What really caused the Viking Age? The social content of raiding and exploration

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The cause of the Viking Age is one of our longest-lived debates. A combination of push and pull factors and a catalysing environment instigated the late 8th-century escalation in maritime activity that ultimately led to social, political and religious transformation. Recent discussions have focused on the macro level, with little consideration of the individual gains to be made by raiding. This paper argues that rewards consisted in more than portable wealth. In the flexible hierarchies of the Viking Age, those who took advantage of opportunities to enhance their social capital stood to gain significantly. The lure of the raid was thus more than booty; it was about winning and preserving power through the enchantment of travel and the doing of deeds. This provides an important correction to models that focus on the need for portable wealth; the act of acquiring silver was as important as the silver itself.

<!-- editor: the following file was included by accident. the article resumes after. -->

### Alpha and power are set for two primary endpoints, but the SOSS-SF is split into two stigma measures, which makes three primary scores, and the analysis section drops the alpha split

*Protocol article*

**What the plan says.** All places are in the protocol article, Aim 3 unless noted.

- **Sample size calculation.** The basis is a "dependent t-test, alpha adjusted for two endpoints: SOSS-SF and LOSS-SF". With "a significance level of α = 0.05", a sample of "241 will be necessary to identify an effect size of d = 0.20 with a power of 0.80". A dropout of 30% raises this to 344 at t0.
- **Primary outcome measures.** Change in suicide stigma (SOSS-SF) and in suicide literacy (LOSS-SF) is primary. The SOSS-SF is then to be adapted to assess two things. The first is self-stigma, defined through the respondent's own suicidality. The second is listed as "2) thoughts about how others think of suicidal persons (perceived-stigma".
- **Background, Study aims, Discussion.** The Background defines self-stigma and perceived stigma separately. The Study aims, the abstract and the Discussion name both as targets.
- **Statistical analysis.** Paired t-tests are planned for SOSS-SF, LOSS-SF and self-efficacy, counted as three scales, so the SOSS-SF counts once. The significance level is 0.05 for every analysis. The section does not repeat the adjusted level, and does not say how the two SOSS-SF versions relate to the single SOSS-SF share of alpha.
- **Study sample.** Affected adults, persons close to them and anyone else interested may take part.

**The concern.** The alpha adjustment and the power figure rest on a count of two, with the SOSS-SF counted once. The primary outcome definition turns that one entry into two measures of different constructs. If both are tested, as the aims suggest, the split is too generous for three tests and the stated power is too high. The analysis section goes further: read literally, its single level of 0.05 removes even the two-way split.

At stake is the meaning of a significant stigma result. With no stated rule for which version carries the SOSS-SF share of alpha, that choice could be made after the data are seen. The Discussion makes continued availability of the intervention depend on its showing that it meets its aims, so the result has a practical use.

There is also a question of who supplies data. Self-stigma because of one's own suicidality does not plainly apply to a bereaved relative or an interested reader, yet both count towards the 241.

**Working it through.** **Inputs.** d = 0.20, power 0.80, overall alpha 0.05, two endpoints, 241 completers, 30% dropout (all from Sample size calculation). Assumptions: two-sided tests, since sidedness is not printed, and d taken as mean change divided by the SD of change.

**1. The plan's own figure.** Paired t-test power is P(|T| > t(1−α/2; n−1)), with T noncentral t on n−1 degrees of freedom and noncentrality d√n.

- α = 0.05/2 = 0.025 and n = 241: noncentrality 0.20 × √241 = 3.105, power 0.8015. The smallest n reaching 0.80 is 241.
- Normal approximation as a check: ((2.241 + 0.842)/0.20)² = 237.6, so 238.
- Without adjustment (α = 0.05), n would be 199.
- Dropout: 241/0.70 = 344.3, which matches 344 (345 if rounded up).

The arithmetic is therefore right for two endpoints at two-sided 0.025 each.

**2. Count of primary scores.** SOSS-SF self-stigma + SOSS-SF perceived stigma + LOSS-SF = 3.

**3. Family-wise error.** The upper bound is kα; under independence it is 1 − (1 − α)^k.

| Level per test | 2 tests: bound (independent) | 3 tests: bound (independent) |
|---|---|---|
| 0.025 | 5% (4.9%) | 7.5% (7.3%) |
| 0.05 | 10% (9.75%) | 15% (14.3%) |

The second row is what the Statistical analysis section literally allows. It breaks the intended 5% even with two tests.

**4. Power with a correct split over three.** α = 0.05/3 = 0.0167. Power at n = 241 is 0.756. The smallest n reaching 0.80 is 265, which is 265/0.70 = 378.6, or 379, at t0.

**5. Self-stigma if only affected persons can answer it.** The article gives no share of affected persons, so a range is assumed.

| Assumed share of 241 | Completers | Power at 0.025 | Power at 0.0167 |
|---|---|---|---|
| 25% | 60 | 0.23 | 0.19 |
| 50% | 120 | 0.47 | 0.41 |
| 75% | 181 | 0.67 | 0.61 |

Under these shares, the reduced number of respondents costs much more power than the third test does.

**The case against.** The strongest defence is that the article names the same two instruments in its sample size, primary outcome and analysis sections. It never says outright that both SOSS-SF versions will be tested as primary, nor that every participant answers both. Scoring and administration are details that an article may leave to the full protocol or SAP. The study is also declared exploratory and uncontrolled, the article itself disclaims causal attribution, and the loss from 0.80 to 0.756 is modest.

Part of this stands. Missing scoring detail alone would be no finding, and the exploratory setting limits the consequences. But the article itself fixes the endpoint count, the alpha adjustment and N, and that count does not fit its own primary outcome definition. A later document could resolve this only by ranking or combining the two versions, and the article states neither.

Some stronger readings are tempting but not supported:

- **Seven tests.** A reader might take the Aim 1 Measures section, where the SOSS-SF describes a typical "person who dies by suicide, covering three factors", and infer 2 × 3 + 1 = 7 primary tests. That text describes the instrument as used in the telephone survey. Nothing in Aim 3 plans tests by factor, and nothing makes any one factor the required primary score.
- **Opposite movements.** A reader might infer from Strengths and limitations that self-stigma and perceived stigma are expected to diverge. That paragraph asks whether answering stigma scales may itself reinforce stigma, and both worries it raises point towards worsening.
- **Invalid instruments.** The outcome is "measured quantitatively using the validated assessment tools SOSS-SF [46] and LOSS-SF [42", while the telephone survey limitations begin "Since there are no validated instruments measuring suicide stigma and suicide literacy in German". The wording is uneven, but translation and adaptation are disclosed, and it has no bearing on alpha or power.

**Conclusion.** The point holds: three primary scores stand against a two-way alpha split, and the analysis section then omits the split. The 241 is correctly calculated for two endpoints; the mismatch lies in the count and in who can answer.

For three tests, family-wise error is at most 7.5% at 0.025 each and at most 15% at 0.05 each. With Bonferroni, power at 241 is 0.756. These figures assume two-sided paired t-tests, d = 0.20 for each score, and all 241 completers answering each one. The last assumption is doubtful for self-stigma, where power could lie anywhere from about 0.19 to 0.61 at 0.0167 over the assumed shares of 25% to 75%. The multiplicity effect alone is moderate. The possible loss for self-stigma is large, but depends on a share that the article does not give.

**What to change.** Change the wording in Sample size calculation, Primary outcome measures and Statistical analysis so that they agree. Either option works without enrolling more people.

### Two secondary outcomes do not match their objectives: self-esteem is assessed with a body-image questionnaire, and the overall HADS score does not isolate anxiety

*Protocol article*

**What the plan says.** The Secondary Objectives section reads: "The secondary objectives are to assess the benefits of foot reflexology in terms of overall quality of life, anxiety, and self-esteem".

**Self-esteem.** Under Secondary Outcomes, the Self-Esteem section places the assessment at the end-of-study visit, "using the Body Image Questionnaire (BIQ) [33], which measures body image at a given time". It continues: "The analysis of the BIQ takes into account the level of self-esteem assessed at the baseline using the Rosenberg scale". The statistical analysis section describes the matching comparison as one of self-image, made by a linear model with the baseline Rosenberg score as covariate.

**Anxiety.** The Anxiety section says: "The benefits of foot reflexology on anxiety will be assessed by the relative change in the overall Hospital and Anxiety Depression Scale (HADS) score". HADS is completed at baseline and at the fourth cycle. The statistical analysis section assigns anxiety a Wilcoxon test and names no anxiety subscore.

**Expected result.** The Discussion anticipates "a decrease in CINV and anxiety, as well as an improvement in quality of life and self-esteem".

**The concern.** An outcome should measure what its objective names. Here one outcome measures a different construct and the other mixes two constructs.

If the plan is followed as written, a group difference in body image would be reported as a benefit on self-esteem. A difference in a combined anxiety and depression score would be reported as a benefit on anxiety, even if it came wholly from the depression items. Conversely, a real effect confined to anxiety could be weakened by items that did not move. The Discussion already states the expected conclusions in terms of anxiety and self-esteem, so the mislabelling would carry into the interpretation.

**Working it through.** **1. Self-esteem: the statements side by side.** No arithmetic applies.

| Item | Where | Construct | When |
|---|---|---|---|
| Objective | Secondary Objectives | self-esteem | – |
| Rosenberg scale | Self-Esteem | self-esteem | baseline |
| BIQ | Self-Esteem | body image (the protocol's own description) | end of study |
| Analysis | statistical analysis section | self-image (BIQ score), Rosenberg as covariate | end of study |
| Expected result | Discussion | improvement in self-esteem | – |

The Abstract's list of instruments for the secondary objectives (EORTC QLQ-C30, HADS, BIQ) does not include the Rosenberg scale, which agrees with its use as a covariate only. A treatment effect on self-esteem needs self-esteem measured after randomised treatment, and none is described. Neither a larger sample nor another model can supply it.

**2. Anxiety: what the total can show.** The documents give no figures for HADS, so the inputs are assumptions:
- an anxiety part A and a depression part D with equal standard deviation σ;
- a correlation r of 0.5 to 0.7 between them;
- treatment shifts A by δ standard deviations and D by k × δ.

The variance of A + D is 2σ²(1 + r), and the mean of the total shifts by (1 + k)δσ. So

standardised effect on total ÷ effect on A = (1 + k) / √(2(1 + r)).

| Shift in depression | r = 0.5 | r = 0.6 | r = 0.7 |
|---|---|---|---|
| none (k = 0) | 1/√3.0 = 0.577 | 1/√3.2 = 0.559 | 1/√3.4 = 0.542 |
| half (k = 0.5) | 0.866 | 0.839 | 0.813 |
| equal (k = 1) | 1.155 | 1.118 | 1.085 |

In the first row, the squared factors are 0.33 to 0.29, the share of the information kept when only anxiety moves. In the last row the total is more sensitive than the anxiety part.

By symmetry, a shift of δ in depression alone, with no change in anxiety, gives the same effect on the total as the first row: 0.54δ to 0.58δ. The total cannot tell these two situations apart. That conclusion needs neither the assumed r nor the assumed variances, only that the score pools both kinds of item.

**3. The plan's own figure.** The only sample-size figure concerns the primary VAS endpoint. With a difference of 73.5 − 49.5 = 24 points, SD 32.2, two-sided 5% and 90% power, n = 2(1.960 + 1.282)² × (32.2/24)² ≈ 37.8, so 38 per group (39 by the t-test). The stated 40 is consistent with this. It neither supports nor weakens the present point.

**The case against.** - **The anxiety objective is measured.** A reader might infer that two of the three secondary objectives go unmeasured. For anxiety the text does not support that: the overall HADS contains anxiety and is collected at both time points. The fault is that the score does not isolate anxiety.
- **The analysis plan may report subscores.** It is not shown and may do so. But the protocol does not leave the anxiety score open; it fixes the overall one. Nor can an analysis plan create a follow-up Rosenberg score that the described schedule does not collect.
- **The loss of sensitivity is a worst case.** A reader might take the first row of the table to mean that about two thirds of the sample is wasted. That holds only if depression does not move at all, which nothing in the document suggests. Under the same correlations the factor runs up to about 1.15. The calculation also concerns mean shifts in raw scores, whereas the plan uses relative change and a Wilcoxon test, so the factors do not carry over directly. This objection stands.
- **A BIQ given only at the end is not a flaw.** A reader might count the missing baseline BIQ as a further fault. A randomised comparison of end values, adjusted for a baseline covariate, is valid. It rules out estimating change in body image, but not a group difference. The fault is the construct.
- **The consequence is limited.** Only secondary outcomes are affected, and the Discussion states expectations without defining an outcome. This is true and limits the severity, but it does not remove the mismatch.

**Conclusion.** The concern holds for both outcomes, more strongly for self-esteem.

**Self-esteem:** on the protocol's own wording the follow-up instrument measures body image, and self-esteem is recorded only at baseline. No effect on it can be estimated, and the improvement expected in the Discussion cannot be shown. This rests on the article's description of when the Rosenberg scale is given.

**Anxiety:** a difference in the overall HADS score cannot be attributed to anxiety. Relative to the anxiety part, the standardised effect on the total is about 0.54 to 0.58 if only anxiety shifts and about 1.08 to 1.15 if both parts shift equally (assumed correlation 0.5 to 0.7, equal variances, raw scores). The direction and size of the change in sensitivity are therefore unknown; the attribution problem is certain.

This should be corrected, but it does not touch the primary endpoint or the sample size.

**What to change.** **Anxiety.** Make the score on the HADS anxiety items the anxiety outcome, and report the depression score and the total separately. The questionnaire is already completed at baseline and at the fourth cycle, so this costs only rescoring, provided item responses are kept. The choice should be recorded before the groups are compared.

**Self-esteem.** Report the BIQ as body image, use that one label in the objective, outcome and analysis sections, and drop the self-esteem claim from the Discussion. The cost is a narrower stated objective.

Original languageEnglish
Pages (from-to)89-106
Number of pages17
JournalArchaeological Dialogues
Issue number1
Early online date15 May 2015
Publication statusPublished - 2015

Bibliographical note

© Cambridge University Press 2015. This is an author-produced version of the published paper. Uploaded in accordance with the publisher’s self-archiving policy. Further copying may not be permitted; contact the publisher for details


  • vikings
  • archaeology
  • anthropology
  • migration

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